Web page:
It’s a polite fiction that religion isn’t a factor in the American legal system. But religion plays an outsize role, both in judicial decisions and in the decisions of presidents in nominating a judge. President Donald Trump’s latest pick for the Supreme Court, Judge Brett Kavanaugh — a Catholic, whose appointment preserves the Catholic majority on the Supreme Court — will shift the high court dramatically to the right, most noticeably when it comes to religion.

According to their Judicial Common Space scores (a method of measuring justices on a left to right, liberal to conservative scale), Kavanaugh is moreconservative than Samuel Alito and Neil Gorsuch, meaning he’s more conservative that even the late Justice Scalia. This seismic shift to the right will perhaps be most obvious on matters of the separation of state and church. Ensuring the secular character of the government is not a panacea, but it’s pretty close and it touches on a host of progressive issues including reproductive rights, the environmentimmigrationhealth careeducation, and so much more.

Two of Kavanaugh’s recent opinions illustrate the damage he’s likely to cause. Last year, he wrote a glowering dissent arguing that forcing a 17-year-old immigrant to continue to carry her pregnancy was not an “undue burden.” Two years before that, he wrote another dissent arguing that filling out a five-blank form is a “substantial burden” on the religion of a Catholic group called Priests for Life, one of the countless groups seeking to undermine the Affordable Care Act’s contraception mandate.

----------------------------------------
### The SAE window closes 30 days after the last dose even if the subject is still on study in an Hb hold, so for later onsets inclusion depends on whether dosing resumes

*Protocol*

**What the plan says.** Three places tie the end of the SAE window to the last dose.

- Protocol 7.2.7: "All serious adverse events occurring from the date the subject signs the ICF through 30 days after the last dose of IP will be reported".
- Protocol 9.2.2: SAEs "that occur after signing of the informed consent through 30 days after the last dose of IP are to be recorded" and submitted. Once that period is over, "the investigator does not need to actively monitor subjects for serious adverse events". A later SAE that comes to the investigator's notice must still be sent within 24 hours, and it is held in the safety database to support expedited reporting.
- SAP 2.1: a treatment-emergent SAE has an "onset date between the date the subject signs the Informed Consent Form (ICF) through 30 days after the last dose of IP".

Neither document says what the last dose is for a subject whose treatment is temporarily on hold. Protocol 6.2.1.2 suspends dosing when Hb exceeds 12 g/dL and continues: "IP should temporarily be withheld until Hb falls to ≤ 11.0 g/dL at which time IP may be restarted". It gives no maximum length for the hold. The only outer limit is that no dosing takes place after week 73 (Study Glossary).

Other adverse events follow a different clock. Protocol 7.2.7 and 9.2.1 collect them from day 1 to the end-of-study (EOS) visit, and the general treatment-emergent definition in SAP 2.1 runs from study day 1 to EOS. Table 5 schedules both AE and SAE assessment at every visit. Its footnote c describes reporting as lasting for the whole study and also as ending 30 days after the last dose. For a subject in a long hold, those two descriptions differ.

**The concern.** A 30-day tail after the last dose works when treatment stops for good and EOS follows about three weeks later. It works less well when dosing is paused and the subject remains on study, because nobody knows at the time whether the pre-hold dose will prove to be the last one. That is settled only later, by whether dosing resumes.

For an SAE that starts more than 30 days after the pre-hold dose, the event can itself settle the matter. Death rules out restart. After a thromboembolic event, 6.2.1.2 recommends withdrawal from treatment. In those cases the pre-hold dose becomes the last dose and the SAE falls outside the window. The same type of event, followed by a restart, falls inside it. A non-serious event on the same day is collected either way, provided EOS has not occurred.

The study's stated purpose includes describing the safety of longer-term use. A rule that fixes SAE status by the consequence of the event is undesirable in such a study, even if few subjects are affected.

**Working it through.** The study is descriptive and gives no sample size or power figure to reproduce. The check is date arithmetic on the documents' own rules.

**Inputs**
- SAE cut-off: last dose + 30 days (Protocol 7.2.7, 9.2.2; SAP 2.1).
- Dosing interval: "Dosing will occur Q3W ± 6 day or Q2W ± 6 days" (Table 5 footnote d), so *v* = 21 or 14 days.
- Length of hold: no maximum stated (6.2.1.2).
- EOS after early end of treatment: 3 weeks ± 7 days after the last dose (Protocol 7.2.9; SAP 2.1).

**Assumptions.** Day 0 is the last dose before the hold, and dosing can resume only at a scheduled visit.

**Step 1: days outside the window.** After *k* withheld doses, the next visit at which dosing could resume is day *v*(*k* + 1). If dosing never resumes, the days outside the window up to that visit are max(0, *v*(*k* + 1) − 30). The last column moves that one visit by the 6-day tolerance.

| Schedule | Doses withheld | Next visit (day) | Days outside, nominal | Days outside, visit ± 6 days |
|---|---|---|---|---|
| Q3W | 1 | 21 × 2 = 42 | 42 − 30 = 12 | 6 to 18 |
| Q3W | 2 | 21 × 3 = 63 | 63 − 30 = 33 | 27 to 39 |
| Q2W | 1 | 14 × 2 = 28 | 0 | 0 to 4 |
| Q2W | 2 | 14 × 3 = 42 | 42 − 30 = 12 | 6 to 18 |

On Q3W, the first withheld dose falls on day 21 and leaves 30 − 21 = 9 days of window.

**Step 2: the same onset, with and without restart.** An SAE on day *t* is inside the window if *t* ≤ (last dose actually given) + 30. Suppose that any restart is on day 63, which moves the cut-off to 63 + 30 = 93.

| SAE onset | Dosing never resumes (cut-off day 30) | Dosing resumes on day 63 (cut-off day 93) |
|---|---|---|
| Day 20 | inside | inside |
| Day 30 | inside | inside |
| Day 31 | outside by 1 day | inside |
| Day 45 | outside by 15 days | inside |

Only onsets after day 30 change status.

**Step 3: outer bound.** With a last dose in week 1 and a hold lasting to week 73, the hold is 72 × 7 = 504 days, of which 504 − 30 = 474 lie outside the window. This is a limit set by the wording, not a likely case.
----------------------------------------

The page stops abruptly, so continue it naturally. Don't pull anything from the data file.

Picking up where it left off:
In the first case, Kavanaugh’s opinion is all the more harmful given that Texas bans abortions after 20 weeks. As such, Kavanaugh was essentially forcing the teenager to carry the pregnancy to term or return home to a country where abortion is outlawed, which amounts to the same thing.

On appeal, the full D.C. Circuit quickly overruled Kavanaugh’s decision. In what Slate’s Mark Joseph Stern called “one of the most paternalistic, condescending, disingenuous anti-abortion decisions” ever, Kavanaugh dissented. He continued to argue that the choice he tried to force on the pregnant girl “does not impose an undue burden on a woman seeking an abortion.”

In the second case, Priests for Life was not directly attacking the contraception mandate, rather, it was attacking the exemption procedure as a burden on its free exercise of religion. It’s a bit like a conscientious objector challenging the procedure to opt out of the draft.

Before Kavanaugh worked for the George W. Bush White House and before he was a federal judge — which is to say, perhaps before his guard was up — he maligned First Amendment advocates with strident language in briefs to the Supreme Court on state-church cases.

One such case involved the Santa Fe Independent School District in Texas. In the 1990s, the district organized prayer at school events, such as football games and graduations. A Catholic and Mormon family in the district challenged these prayers and the case was litigated for nearly a decade, eventually reaching the Supreme Court in 2000.

Along the way, the school district contorted itself to salvage the prayers that courts kept striking down. Eventually, it landed on a policy of letting students vote on whether or not to have a “brief invocation and/or message to be delivered during the pre-game ceremonies.”

But as everyone involved in the case knew, this policy was all about keeping children in the public schools exposed to a particular religion.

On behalf of then-Rep. Steve Largent (R-OK) and J.C. Watts, both former professional football players, Kavanaugh wrote an amicus brief defending the use of the machinery of the state to impose prayers on students.

Read the full story at ThinkProgress